However, Colonial’s “bench” is all dried up, Menzer said. It doesn’t have the normal pool of candidates waiting months or years for a spot to open up to get into the district.
Layfield and Menzer said more teachers are earning their certifications in nontraditional ways in recent years.
“We’ve gotten some very good teachers in the last couple of years that have come to us from the private business world that can bring that real world experience,” Layfield said.
“Now we need people in those programs,” Menzer said.
Massett said charters are able to offer a variety of teacher residency programs and also can be flexible with employees’ availability.
“Sometimes you have somebody that doesn’t want to work full time,” she said. “Schools can flex the schedule to allow that person to be part-time and they fill in the gaps in other ways.”
DSEA’s Ingram said there are lower retention rates for educators in urban schools, “which is a huge contributing factor to some of the shortages we’re seeing.”
The real impact of the unfilled positions will be felt by other teachers, she said.
“If we had the adequate staff then we can have smaller class sizes which we know is a definite leading factor in the success of our students,” she said. “We also know that it’s very difficult for an individual teacher who has a larger class to make sure that they’re providing the individual attention each student needs.”
Having additional students in every class means a teacher will need to spend more time grading papers and tests, coming up with lesson plan materials, spending individual time with students who need academic or emotional help, and other daily responsibilities.
“It is a trickle-down effect into every aspect of the school system,” Ingram said. “When you have these vacancies, everyone has to do more, which puts more on their plate, which overloads a system that’s already stressed out.”
In addition to a teacher shortage, many schools still need a deeper pool of substitute teachers.
Red Clay, for example, said it needs an additional 18, the most of any district.
Many people might be qualified to substitute and just don’t know it, Menzer said.
Menzer suggested that concerned citizens approach their local district and see if they have, or can earn, the certifications to teach.
All open positions in Delaware schools can be found through a portal published on the state’s website, which is updated daily.
Here is a roundup of vacancies in Delaware school districts and charter schools. Each district classifies their needs differently. Some filter the openings by grade level, some do it by subject, and some do a combination of the two.
Appoquinimink, 62 openings
Appo’s vacancies include two math teachers, an English teacher, two social studies teachers, three science teachers, four psychologists, a world language teacher, and seven special education workers.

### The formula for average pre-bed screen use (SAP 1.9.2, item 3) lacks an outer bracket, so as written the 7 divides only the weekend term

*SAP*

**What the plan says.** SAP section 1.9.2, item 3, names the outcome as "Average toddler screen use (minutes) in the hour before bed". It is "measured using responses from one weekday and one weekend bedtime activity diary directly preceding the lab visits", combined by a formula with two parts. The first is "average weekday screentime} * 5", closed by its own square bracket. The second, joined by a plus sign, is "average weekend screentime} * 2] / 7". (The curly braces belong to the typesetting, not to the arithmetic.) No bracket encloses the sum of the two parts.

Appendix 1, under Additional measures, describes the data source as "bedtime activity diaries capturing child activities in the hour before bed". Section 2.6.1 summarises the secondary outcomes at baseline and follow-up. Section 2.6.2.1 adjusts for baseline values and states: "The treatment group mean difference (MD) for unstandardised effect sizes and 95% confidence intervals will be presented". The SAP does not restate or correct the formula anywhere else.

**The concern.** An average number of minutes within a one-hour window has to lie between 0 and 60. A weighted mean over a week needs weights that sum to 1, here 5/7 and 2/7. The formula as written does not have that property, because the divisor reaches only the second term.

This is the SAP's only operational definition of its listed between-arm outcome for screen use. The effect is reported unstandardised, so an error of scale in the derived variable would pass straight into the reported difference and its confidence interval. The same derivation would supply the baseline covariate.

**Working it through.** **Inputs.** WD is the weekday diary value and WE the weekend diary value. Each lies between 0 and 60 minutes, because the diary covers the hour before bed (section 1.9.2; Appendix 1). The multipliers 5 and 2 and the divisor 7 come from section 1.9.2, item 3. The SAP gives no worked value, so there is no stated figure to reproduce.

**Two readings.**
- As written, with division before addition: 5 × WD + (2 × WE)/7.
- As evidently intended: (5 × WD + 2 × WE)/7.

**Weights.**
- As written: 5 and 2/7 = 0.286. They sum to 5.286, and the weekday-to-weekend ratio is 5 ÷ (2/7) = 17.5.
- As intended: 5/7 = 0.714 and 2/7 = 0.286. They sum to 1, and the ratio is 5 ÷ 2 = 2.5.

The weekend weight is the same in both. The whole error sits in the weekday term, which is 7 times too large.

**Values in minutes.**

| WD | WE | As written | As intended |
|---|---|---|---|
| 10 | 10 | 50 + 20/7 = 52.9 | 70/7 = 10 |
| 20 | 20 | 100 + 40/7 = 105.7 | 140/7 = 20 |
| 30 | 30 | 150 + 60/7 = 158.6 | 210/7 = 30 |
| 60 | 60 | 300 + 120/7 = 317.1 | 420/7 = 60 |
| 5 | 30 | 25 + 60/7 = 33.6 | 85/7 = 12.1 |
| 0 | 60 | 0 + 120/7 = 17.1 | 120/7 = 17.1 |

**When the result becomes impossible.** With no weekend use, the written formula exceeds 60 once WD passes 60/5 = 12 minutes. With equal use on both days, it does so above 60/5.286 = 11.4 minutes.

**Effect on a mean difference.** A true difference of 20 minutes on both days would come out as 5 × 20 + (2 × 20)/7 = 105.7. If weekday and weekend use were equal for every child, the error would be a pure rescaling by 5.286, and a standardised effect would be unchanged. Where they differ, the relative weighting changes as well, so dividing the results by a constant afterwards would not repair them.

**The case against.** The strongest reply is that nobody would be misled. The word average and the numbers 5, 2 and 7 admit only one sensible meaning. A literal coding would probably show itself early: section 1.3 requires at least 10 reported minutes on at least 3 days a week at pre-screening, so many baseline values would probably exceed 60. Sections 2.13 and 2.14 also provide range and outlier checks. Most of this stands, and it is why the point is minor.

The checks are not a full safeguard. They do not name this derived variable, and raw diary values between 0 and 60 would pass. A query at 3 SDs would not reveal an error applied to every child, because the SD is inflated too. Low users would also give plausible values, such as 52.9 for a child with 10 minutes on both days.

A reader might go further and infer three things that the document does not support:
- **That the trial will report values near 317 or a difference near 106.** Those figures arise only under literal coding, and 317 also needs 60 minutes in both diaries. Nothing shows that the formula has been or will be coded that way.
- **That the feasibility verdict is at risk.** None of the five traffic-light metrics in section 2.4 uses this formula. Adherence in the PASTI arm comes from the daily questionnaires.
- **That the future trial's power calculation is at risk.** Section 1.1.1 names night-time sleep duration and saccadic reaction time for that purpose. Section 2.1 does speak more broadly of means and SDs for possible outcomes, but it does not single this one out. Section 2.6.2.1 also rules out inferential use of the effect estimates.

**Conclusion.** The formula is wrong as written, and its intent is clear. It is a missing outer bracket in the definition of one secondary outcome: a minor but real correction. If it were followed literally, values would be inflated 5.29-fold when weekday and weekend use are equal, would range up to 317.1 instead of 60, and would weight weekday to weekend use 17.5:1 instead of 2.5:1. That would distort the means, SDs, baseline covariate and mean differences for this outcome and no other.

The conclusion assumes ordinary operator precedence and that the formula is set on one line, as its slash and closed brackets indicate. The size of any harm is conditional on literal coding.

Brandywine, 25 openings
Brandywine’s openings include six student supporters, two elementary school teachers, a middle and high school teacher, four subs, and two paraeducators.
Caesar Rodney, 63 openings
Caesar Rodney needs 14 elementary school teachers, seven middle school teachers, five student support workers, 23 athletic coaches, and three paraprofessionals.
Cape Henlopen, 58 openings
Cape Henlopen’s vacancies include an elementary school teacher, two paraeducators, nine substitute teachers, and three special support workers.
Capital, 131 openings
Capital’s openings include 20 elementary school teachers, 21 middle school teachers, 23 high school teachers, 27 student support workers, and 20 paraeducators.
Christina, 120 openings
Christina’s vacancies include 18 elementary school teachers, 15 middle school teachers, 23 high school teachers, 27 student support workers, seven school nutrition workers, and six paraeducators.
Colonial, 38 openings
Colonial needs three elementary school teachers, five middle school teachers, nine high school teachers, seven paraprofessionals, and four student service workers.
Delmar, 28 openings
Delmar’s vacancies include seven middle school teachers, 10 high school teachers, seven substitute teachers, and two school nutrition workers.
Indian River, 37 openings
Indian River’s openings include one elementary school teacher, two middle school teachers, two high school teachers, four paraeducators, nine special support workers, and five substitutes.
Lake Forest, 38 openings
Lake forest needs six early childhood workers, three middle school teachers, eight high school teachers, five student support workers, and a substitute teacher.
Laurel, 72 openings
Laurel needs four elementary school teachers, seven middle school teachers, eight high school teachers, 11 student support workers, and six substitutes.
Milford, 19 openings
Milford’s vacancies include four elementary school teachers, three high school teachers, three subs, and five student support workers.